NEWSLETTER - AUGUST 2011
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There is always something happening in supermarkets
- new products, product demonstrations, shelves reorganised
so you can't find anything. Not always interesting,
quite often boring and sometimes a chore but just occasionally
something catches your eye, something is interesting
. . .
Squeeze & Stir
How popular is cup-a-soup? I would think there are
few kitchen cupboards that do not have a packet or
two, especially with teenagers who are too lazy to
do much food preparation. In case you are unfamiliar
with it cup-a-soup is an instant soup product sold
in a powdered/dehydrated form contained in a sachet.
The soup is made by putting the contents of the sachet
into a mug or cup, filling the mug with boiling water
and stirring the mixture.
Cup-a-Soup is actually a brand name for Batchelors
Cup-a-Soup (in the UK) but has entered the language
as the term for any similar soup, much like words
such as Google and Hoover have done.
As far as I am aware Heinz have never been involved
in marketing such instant soups but the company's
soup sales must have declined over the years as a
result of instant soups. It would appear that Heinz
is looking to fight back through this new product,
Heinz Squeeze & Stir.
This is how Heinz describes the new soups:
A range of rich instant cup soups, perfect as a
snack or with a sandwich. Available in four tasty
flavours, including the nation's favourite Cream
of Tomato. Each recipe is made from a concentrated
puree to give you a thick and delicious cup soup,
simply add boiling water, stir and enjoy. Guess
what? Each recipe also counts as 1 of your 5 a day,
is low in fat and has no artificial colours, flavours,
preservatives or MSG. 'Real soup goodness, in an
I tried two flavours, "the nation's favourite
Cream of Tomato" and Cream of Tomato with Basil
(I don't like Minestrone nor vegetable soups)
and I have to say they tasted good. I am not a great
fan of instant packet soups as there seems something
unnatural about dehydrated foods and what might be
are simple to make. You just rip off the top and,
as the title suggests, squeeze the contents into a
mug. The first time I made it I measured the water
quantities but decided this was a bad idea as no-one
eating soup like this has got the time to be fiddling
around with water measuring. It is simpler (using
a standard size mug) just to squeeze the soup into
the mug, add enough boiling water to enable you to
mix the water and paste until it is smooth, then top
up with more boiling water. The mug does not want
to be full to the top as this will it watery and lose
some of the flavour but if you get it right you will
have a tasty soup and, if the description is right,
one that "is low in fat and has no artificial
colours, flavours, preservatives or MSG".
[MSG is Monosodium glutamate, also known as
sodium glutamate, is a salt used as a flavour enhancer.
There are health concerns about the use of monosodium
glutamate in food but little proof that they are
justified. MSG is a sodium salt of glutamic acid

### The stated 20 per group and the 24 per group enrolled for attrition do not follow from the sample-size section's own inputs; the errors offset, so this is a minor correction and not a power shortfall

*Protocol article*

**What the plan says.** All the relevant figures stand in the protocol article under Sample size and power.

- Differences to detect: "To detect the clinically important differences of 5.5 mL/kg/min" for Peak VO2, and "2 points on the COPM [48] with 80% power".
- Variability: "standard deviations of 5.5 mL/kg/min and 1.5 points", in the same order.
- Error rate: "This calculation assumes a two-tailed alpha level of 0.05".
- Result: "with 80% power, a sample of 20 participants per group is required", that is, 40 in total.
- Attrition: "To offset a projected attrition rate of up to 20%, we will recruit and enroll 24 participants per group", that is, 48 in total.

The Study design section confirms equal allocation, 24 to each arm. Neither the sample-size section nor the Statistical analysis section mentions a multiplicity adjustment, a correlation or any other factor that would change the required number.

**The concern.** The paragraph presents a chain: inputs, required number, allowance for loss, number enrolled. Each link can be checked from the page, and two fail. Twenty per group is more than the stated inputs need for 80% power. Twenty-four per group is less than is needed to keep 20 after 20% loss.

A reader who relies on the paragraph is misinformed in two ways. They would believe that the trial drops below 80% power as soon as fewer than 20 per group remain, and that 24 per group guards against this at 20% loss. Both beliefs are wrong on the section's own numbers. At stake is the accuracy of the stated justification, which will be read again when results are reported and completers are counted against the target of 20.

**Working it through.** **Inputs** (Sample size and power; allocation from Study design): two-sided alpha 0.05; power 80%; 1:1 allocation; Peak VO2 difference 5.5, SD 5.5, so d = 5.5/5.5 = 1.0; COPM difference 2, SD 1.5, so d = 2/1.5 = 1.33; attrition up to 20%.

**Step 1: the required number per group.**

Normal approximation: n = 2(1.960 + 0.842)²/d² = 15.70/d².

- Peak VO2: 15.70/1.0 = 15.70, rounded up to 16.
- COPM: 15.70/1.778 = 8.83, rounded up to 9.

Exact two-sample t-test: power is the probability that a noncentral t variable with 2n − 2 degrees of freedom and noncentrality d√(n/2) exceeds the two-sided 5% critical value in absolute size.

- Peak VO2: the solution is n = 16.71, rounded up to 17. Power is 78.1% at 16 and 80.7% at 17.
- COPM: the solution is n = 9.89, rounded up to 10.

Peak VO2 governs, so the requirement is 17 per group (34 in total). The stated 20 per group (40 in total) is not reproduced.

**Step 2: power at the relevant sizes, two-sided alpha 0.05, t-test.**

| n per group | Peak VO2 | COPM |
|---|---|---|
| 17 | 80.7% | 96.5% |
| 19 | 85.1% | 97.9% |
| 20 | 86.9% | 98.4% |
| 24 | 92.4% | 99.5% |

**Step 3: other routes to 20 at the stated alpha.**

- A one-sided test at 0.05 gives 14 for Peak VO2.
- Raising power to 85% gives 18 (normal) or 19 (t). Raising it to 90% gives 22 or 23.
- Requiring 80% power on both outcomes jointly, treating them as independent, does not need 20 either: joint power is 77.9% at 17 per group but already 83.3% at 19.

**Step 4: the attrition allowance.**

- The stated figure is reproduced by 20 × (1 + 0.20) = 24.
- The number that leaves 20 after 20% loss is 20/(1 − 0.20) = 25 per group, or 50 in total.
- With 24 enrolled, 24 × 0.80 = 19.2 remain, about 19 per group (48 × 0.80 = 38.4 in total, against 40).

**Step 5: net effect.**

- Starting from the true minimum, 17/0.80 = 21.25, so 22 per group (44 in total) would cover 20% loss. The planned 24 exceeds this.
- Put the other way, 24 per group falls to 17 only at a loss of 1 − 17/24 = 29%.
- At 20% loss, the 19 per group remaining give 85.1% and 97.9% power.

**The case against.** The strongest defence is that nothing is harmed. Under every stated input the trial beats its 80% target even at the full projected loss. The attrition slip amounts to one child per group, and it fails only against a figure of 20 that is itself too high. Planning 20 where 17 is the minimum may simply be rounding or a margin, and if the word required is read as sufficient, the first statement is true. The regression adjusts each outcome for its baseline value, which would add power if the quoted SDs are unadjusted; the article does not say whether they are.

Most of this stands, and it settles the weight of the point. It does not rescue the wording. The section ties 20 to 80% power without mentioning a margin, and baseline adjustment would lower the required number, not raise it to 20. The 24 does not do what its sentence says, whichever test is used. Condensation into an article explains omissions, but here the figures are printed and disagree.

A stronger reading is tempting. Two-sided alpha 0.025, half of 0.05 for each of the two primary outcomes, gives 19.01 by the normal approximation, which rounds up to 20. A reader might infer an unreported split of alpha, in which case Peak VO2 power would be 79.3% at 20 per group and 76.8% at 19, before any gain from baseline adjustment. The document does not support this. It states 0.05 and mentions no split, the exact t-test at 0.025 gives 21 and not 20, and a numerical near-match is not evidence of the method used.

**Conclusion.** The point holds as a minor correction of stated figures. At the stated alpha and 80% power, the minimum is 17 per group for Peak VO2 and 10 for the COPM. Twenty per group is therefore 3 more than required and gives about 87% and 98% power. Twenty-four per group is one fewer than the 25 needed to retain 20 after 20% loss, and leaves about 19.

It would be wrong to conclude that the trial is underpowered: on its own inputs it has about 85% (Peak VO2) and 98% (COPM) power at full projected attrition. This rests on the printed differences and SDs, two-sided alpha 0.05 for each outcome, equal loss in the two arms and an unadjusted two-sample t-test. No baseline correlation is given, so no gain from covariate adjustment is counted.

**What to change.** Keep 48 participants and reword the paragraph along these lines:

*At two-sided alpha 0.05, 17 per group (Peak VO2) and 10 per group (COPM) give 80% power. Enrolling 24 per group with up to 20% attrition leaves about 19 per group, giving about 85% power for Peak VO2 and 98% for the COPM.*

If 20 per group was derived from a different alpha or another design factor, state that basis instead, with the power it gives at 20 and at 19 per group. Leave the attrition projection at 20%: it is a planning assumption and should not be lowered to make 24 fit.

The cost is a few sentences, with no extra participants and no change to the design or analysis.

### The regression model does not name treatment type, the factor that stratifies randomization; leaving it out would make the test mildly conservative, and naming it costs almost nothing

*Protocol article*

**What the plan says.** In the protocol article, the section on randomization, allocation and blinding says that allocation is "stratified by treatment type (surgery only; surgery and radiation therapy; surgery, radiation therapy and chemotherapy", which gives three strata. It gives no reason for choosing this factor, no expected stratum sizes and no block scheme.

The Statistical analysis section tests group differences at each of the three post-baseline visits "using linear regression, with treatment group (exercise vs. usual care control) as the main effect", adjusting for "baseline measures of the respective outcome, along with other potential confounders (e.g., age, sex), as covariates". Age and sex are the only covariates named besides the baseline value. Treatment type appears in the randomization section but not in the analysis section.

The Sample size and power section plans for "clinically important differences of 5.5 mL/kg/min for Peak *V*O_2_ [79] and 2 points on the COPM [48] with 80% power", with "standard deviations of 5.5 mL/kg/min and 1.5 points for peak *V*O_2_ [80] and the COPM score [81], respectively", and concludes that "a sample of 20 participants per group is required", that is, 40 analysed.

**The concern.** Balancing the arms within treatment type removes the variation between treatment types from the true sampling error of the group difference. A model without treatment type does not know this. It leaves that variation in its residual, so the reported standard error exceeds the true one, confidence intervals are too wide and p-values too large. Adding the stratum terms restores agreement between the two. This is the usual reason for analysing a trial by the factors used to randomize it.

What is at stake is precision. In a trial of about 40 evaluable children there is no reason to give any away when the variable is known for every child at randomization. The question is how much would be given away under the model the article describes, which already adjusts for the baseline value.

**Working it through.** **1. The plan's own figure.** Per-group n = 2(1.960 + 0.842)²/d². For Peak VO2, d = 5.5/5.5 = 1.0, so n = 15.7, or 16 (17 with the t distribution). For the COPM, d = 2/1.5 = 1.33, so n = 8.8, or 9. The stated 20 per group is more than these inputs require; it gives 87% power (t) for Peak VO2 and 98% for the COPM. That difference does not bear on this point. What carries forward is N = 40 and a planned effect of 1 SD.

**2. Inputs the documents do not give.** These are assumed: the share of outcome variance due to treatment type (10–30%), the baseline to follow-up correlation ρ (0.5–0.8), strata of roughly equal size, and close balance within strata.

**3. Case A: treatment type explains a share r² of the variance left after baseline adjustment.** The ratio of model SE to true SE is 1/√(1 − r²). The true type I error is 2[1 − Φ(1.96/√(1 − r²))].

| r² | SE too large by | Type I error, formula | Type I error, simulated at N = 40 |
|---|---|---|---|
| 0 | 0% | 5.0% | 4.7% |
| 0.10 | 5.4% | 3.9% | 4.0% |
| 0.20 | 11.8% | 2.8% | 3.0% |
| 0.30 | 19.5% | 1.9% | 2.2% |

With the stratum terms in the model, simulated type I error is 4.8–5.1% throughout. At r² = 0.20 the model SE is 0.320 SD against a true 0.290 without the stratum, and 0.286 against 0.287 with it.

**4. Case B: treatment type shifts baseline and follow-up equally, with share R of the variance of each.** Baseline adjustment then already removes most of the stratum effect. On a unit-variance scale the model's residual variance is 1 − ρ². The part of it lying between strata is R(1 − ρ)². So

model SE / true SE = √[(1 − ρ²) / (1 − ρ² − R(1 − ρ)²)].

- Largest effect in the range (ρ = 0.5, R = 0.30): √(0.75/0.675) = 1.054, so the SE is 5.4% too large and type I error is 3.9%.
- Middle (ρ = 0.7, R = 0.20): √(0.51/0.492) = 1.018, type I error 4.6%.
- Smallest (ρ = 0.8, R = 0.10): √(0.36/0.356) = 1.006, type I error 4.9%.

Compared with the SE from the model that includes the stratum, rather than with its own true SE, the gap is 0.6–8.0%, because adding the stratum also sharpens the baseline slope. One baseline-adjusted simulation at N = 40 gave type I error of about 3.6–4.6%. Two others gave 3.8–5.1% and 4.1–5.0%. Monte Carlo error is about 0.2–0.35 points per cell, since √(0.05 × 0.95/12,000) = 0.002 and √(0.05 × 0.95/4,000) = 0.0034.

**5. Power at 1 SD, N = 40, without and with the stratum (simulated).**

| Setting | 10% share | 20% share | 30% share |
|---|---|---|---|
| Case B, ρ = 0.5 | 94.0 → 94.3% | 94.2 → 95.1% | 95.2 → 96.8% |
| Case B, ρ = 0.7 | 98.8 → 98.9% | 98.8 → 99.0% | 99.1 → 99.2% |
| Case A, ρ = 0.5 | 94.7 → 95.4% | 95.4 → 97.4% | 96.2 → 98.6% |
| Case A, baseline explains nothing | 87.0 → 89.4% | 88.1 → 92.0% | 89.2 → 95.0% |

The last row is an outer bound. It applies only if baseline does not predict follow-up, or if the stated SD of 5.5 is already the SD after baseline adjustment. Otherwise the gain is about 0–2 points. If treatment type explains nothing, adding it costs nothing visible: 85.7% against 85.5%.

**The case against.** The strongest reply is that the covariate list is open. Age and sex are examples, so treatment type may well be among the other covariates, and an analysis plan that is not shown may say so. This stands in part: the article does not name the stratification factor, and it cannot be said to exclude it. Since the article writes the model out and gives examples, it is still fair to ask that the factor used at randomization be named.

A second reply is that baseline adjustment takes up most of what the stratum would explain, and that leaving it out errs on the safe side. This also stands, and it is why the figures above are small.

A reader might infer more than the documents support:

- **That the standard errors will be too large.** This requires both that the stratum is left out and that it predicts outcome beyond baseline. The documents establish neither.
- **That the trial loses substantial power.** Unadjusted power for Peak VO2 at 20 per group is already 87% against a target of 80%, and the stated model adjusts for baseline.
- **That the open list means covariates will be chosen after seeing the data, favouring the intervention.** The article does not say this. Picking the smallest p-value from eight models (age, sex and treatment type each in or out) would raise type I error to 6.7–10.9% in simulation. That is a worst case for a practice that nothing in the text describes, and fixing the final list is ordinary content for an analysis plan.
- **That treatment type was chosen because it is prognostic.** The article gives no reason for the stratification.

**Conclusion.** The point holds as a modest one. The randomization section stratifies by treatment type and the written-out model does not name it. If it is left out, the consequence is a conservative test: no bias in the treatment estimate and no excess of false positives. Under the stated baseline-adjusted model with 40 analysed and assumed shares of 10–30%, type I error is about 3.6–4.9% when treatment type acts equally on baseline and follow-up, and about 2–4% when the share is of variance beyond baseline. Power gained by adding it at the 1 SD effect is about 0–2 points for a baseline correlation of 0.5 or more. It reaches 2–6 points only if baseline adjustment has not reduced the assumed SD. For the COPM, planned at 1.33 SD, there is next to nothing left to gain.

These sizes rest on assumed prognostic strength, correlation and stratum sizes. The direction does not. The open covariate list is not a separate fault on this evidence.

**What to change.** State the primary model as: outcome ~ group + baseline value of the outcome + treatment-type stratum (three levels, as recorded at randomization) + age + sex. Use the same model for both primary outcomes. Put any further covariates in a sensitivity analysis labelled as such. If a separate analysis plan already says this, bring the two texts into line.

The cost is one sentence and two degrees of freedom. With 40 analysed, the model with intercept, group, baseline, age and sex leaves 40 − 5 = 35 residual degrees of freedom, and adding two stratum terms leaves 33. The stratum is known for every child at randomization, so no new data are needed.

which is a natural constituent of many fermented
or aged foods, including soy sauce, fermented bean
paste, and cheese, and is also a component of hydrolysed
protein such as yeast extract. If something can
naturally occur in food should it be regarded as
My conclusion was that the Squeeze & Stir products
were good, especially for those needing something
in a hurry and not having a saucepan available to
heat up a tin of soup. The two I tried tasted as you
would expect them to (like the Heinz tinned soups).
The question is will the catch on? I doubt it because
the instant dehyrdated/powder soups are so firmly
fixed in people's minds when it comes to this sort
of thing and it does seem a bit more fiddly than just
ripping open a packet, adding the water and a quick
stir. On top of that will enough supermarkets stock
it in a prominent position long enough for it to gain
a customer following.
Conclusion is it will not be around in twelve months
time but nice product.
Editorial note: This site is not
paid to promote any of the products or places featured
in this newsletter.
THE GOOD LIFE IN SPAIN
fire roasted peppers
Char Grilled Vegetables
Char grilled vegetables are a firm favourite in Andalucia
during the summer months, translated as escalivada
this side dish is served cold usually with meat such
as barbequed chicken or pork. We first learned about
this recipe whilst enjoying a barbeque with our Spanish
neighbours, the vegetables were prepared the day before
and left in the kitchen to cool overnight ready for
peeling the next day.
Spanish char drilled vegetables are very easy to
make although you have to allow a couple of hours
for the vegetables to cool, if you are planning a
relaxing summers weekend cooking outdoors then this
delicious recipe is perfect and packs a real Mediterranean
The ingredients for escalivada are simple
onions, tomatoes and red bell peppers, this recipe
is also a great way of using up those peppers and
tomatoes that are looking a bit tired in the back
of the fridge. The golden rule is a layer of hot coals
on the barbeque (wood fired barbeques are best for
the smokey flavour), once the barbeque is generating
some serious heat add the onions to the grill, the
onions always go on first as they take the longest
to cook, peppers and tomatoes follow when the onions
become soft. Barbequing the vegetables is simple,
they just need to be turned every five minutes or
so, peppers should turn jet black and the tomatoes
soften until the skins begin to fall away. Cooking
medium sized onions will take around half and hour
with the peppers and tomatoes being ready in less
than 10 minutes.
When the vegetables are done remove them from the
barbeque and wrap them in good old fashioned newspaper
an Andalucian trick that makes them easier
to peel. Leave wrapped up for a couple of hours or
until cool enough to handle. Now for the messy part
peel the vegetables by hand, they do not have to be
completely clean, in fact some burnt pepper skin adds
to the whole flavour. Once peeled it is then a simple
process of chopping the veg into strips and pieces,
scissors work well for this. Once fully cooled mix
together in a bowl and place in the fridge.
For serving your Spanish escalivada the vegetables
need a generous drizzle of extra virgin olive oil
and some fresh bread kept handy for mopping up the
juices. Escalivada is a great side dish and very aromatic
whilst cooking over the hot coals, it may take a few
hours to make but the recipe is simple and most definitely
worth the wait! You can of course make this recipe
using only red peppers, fire roasted peppers have
a sweetness that will compliment a whole range of
barbequed meats as well as being a tasty ingredient
for salads. Roasted peppers also go well with sliced
Spanish ham or other cured meats such as lomo pork